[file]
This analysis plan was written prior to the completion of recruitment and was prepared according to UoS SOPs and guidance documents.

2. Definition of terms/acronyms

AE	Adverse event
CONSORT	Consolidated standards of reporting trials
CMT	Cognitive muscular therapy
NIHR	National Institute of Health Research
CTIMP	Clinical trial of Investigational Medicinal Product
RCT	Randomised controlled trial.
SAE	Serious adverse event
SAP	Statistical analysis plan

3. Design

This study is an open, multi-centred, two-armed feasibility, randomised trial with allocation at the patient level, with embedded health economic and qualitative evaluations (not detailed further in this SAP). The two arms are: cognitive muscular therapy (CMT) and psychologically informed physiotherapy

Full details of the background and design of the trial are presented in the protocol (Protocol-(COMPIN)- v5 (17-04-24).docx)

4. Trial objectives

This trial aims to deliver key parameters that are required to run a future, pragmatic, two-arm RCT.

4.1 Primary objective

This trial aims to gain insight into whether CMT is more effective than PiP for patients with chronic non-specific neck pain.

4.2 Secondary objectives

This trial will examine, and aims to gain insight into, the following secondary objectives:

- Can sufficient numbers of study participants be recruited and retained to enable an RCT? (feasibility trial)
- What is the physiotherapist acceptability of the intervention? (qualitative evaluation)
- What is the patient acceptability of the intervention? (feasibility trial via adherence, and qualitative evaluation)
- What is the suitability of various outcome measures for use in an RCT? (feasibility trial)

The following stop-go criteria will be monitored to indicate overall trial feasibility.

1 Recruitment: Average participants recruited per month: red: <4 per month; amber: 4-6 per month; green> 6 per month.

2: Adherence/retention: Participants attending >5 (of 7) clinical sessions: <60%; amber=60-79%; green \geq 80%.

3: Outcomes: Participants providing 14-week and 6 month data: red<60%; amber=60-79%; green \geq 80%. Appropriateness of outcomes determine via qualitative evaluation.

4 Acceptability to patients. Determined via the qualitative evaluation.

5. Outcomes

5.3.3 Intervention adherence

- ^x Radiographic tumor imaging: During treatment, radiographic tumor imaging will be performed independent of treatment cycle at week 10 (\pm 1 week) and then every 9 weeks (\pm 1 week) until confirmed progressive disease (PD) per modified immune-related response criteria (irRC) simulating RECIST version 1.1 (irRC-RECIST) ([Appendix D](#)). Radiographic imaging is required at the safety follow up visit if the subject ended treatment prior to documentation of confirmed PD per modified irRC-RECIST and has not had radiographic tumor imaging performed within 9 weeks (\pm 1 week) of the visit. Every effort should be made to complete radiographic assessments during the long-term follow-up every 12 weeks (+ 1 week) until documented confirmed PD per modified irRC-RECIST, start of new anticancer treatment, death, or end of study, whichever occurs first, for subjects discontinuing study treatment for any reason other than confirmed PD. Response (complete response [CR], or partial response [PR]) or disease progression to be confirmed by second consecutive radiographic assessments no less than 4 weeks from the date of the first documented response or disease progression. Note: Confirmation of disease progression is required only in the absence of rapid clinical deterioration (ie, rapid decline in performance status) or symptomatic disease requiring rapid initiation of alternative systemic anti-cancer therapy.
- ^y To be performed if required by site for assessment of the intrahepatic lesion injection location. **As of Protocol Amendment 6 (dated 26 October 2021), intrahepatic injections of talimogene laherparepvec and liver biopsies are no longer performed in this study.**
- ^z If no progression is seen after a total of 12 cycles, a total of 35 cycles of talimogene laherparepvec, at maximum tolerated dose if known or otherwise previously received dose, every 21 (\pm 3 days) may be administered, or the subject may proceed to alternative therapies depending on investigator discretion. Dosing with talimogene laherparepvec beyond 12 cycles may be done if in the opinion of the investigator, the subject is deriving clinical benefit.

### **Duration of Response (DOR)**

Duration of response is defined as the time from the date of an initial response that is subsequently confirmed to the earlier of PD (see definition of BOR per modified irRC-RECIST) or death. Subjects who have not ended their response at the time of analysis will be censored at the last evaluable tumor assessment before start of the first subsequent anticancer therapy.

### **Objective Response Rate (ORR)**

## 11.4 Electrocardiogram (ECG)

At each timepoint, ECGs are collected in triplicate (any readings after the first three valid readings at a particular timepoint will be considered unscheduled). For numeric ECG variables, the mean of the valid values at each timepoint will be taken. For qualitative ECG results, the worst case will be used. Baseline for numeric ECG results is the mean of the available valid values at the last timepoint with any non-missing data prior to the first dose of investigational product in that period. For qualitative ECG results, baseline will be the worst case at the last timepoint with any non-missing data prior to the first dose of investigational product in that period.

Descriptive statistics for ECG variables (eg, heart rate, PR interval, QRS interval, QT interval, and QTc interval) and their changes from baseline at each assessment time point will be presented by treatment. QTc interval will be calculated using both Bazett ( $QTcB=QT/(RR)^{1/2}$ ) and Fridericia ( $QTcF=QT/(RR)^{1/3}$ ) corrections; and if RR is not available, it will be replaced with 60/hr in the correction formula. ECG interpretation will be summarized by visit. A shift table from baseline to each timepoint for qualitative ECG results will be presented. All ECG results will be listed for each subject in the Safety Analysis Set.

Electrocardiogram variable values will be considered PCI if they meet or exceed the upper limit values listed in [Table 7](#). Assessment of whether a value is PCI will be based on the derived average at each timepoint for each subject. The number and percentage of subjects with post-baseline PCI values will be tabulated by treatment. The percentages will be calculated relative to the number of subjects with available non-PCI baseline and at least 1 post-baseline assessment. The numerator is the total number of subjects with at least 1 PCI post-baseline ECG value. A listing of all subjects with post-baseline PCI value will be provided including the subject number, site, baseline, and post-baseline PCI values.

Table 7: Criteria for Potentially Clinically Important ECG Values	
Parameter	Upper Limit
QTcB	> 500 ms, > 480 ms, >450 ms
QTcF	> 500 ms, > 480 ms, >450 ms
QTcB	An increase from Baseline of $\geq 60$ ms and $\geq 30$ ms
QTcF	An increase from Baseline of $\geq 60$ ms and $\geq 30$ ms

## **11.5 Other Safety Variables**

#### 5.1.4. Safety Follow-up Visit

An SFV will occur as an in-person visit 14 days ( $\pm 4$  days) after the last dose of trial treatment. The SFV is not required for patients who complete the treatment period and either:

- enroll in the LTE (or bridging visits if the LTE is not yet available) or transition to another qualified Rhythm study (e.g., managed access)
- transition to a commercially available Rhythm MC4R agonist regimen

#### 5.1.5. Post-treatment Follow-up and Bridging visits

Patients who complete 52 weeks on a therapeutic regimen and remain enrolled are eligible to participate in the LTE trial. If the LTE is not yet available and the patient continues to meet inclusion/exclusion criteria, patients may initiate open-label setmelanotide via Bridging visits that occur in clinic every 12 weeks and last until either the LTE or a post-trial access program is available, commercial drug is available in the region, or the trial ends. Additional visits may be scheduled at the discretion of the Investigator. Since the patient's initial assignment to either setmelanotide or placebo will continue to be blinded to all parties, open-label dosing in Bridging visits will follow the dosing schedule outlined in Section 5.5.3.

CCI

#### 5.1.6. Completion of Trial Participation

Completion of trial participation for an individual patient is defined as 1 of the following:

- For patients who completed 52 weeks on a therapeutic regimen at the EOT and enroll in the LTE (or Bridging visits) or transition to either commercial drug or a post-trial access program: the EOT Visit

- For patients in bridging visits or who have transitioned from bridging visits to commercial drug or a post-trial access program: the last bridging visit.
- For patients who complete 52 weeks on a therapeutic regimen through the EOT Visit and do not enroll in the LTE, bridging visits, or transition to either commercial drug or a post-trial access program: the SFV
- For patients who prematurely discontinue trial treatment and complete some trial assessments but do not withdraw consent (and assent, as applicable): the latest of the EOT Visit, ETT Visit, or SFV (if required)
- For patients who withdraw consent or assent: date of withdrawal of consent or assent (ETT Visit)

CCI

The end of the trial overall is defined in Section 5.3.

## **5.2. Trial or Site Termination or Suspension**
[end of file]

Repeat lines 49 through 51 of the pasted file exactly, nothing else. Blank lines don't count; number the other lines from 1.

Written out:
An SFV will occur as an in-person visit 14 days ( $\pm 4$  days) after the last dose of trial treatment. The SFV is not required for patients who complete the treatment period and either:

- enroll in the LTE (or bridging visits if the LTE is not yet available) or transition to another qualified Rhythm study (e.g., managed access)
- transition to a commercially available Rhythm MC4R agonist regimen